Steve Harridge, co-author and professor of physiology at King’s College London, said: “Being sedentary goes against evolution because humans are designed to be physically active.

“You don’t need to be a competitive athlete to reap the benefits – or be an endurance cyclist – anything which gets you moving and a little bit out of puff will help.”

Prof Harridge and Prof Lazarus believe that highly physically active older people represent the perfect group in which to analyse the true effects of biological ageing.

A separate paper in Aging Cell found that the cyclists did not lose muscle mass or strength, and did not see an increase in body fat – which are usually associated with ageing.

I met a dozen of the cyclists, on a morning ride in Surrey. Despite the bitter cold, they were universally cheerful, and clearly used to riding in all weathers.

They are members of Audax, a long-distance cycling organisation that organises events ranging from 100km to 300km.

The older members – in their 80s – say they do only the “short” 100km (62-mile) rides, but this is still highly impressive.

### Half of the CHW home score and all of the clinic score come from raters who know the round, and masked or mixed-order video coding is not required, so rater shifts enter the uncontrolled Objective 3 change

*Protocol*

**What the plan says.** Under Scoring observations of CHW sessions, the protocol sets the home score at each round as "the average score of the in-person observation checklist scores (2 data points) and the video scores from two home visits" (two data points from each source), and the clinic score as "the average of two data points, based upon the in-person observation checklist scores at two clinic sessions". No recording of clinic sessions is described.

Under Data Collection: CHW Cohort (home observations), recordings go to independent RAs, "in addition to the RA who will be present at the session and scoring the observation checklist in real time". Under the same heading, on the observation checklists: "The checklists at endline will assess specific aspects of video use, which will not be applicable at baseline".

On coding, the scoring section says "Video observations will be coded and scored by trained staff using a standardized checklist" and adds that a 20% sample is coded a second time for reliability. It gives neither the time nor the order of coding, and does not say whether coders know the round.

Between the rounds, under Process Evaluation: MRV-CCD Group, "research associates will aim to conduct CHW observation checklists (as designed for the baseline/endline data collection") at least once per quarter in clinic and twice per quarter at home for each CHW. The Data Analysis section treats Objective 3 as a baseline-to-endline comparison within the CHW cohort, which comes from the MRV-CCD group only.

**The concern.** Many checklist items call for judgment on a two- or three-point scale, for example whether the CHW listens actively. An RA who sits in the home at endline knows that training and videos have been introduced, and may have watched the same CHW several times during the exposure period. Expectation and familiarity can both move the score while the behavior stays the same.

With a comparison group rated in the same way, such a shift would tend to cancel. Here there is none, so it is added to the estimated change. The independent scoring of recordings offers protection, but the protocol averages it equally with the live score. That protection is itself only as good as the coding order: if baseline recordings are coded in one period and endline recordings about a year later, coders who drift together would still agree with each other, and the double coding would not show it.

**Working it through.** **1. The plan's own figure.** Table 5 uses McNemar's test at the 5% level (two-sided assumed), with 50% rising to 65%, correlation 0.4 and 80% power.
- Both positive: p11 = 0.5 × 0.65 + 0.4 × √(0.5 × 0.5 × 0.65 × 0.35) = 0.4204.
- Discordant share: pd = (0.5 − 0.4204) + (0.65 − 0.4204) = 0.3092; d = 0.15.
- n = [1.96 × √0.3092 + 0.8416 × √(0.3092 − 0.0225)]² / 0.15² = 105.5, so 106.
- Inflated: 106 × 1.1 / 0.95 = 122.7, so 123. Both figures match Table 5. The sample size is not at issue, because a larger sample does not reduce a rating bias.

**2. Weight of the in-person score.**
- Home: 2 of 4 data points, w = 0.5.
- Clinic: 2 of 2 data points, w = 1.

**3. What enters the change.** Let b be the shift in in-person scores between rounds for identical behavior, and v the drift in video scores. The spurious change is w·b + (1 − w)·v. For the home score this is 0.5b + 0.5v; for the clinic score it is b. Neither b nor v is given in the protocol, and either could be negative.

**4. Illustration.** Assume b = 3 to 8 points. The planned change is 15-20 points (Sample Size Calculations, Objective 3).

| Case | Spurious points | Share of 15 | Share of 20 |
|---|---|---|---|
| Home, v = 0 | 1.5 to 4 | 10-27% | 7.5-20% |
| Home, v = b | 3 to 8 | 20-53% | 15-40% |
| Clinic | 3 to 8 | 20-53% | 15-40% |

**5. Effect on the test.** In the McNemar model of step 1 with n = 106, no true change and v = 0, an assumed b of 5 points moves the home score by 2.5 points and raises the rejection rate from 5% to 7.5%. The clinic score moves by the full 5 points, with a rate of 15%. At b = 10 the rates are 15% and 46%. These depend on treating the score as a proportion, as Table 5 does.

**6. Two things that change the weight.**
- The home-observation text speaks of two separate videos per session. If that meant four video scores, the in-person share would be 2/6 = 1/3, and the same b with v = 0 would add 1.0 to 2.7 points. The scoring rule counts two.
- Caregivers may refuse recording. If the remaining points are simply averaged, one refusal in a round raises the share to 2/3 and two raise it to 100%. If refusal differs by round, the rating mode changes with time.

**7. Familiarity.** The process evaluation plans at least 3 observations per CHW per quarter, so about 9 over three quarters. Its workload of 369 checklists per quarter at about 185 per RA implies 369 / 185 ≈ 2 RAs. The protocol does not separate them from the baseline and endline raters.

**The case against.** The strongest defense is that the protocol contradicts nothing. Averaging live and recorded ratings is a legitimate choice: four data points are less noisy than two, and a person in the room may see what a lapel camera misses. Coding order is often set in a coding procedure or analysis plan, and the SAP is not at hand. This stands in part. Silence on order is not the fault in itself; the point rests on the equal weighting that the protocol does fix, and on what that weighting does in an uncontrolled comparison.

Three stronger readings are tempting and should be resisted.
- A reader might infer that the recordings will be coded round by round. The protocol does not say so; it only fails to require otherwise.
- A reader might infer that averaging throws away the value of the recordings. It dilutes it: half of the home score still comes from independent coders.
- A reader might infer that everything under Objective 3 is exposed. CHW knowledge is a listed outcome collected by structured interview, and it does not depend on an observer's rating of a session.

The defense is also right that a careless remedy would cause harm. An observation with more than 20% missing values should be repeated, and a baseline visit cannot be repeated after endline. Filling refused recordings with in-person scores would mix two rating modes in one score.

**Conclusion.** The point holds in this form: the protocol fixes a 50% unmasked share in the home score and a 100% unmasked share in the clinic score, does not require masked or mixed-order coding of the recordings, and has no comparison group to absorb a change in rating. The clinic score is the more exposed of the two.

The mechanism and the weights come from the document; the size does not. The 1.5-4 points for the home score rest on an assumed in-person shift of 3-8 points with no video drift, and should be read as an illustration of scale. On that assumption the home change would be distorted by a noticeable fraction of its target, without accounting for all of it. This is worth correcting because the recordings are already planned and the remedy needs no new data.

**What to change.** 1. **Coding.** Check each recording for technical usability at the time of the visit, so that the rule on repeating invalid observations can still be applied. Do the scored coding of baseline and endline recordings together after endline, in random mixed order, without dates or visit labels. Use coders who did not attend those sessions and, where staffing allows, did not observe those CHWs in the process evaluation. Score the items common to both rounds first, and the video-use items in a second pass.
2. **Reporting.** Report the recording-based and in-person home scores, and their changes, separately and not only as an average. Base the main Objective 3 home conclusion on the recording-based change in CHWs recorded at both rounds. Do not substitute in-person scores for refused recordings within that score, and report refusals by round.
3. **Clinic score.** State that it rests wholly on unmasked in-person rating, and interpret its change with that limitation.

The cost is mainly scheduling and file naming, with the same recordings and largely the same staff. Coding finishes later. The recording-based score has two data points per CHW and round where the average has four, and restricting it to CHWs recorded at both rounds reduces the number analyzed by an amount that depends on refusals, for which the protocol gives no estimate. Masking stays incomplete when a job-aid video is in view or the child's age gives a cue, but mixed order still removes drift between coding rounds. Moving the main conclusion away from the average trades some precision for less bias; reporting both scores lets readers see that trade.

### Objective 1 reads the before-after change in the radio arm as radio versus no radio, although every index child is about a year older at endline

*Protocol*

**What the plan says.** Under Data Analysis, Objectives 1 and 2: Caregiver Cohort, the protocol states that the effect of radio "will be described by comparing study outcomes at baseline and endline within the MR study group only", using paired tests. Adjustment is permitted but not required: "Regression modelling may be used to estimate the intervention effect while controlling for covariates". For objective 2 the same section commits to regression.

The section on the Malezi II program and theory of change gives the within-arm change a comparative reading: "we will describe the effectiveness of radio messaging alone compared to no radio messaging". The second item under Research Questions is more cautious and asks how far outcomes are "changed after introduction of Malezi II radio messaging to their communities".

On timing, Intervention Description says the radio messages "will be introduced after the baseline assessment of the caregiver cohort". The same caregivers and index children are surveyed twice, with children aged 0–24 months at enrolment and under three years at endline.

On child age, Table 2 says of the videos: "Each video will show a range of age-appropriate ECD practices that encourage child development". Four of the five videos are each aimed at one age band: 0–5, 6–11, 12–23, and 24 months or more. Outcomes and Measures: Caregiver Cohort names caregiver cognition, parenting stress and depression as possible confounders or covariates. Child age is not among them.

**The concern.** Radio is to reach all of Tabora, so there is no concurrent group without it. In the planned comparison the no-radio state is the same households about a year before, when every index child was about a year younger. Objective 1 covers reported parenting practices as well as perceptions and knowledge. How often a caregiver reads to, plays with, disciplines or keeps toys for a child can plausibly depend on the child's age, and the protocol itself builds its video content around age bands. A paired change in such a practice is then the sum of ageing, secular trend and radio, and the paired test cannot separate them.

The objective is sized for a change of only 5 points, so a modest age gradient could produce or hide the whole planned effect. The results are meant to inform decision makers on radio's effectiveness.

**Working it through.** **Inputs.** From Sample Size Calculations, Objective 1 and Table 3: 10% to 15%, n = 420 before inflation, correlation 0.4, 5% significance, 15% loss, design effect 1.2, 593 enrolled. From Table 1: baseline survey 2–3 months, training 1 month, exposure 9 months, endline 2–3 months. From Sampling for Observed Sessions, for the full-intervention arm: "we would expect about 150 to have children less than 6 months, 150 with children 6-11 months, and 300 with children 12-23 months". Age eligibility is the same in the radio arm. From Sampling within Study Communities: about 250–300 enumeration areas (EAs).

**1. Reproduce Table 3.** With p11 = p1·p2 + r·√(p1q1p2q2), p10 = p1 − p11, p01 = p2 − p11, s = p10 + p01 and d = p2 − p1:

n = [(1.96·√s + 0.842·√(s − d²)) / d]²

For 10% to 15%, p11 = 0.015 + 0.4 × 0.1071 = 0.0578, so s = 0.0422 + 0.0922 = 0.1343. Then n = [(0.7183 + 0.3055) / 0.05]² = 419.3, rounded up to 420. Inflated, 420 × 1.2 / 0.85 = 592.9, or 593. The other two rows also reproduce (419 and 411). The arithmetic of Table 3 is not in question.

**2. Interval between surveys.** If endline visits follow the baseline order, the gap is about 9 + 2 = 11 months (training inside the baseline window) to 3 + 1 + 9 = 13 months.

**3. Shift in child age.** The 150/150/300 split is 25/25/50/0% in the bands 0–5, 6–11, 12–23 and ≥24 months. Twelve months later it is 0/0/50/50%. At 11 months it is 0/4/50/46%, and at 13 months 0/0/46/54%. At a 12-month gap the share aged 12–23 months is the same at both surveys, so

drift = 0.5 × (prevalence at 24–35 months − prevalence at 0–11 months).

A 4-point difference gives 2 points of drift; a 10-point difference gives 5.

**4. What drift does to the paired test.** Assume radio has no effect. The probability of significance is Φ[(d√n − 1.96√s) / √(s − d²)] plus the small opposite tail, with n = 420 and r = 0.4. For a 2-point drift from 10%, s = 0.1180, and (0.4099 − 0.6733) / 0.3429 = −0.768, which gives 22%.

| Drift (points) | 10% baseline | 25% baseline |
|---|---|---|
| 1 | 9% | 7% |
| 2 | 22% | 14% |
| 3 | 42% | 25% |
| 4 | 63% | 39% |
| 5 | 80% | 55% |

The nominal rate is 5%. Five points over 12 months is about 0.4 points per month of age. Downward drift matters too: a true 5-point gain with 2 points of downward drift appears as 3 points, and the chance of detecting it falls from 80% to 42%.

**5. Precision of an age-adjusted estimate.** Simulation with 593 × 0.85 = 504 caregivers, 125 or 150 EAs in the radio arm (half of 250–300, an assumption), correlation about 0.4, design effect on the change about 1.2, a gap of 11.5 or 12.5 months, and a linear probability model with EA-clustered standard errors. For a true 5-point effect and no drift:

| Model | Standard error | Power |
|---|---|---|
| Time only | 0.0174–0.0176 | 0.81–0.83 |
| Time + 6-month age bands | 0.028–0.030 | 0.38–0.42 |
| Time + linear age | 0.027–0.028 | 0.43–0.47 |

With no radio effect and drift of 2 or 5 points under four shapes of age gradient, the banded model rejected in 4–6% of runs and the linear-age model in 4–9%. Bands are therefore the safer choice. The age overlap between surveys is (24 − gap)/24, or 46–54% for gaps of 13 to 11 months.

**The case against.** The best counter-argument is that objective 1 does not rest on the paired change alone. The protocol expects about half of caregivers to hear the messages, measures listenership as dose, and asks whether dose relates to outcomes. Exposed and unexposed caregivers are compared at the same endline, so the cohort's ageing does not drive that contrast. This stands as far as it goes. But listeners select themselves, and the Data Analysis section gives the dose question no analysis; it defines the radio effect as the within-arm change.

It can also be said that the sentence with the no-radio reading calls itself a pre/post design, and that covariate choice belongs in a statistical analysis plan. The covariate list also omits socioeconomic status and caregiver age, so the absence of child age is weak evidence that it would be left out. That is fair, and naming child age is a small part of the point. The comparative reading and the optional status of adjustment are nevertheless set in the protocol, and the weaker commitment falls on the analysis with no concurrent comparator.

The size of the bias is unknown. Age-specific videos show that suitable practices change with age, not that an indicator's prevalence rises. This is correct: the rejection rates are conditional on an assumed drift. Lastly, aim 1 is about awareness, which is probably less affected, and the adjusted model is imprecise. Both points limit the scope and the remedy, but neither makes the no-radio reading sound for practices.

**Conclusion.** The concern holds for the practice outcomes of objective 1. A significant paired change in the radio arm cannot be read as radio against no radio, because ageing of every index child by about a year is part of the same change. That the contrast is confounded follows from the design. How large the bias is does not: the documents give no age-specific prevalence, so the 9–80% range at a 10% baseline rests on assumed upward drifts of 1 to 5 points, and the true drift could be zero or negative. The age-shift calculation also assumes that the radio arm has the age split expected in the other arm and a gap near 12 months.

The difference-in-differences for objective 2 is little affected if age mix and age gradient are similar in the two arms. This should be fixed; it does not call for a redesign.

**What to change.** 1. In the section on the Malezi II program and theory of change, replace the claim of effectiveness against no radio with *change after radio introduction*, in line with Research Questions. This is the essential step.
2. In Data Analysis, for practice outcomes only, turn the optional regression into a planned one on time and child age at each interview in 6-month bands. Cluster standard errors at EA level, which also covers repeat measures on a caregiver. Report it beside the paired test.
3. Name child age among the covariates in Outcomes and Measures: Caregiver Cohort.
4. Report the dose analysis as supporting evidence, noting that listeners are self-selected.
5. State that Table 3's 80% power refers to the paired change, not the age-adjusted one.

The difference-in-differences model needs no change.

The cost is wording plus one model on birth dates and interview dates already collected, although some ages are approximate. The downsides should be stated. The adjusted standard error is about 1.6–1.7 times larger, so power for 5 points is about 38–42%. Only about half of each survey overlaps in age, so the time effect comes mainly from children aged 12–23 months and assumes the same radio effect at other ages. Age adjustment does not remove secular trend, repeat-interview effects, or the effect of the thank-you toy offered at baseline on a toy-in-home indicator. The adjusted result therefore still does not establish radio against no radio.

So why do they do it?

Pam Jones, 79, told me: “I do it for my health, because it’s sociable, and because I enjoy the freedom it gives you.”

Brian Matkins, 82, said: “One of the first results I got from the medical study was I was told my body fat was comparable to that of a 19-year-old.”

Aged just 64, Jim Woods, is a comparative youngster in the group. He averages 100 miles a week on his bike, with more during the summer.

He said: “I cycle for a sense of wellbeing and to enjoy our wonderful countryside.”

Cycling 60 miles or more may not be your idea of fun, but these riders have found something that gives them pleasure, which is a key reason why they continue.

From BBC

Local volunteers with IT know-how are transforming people’s lives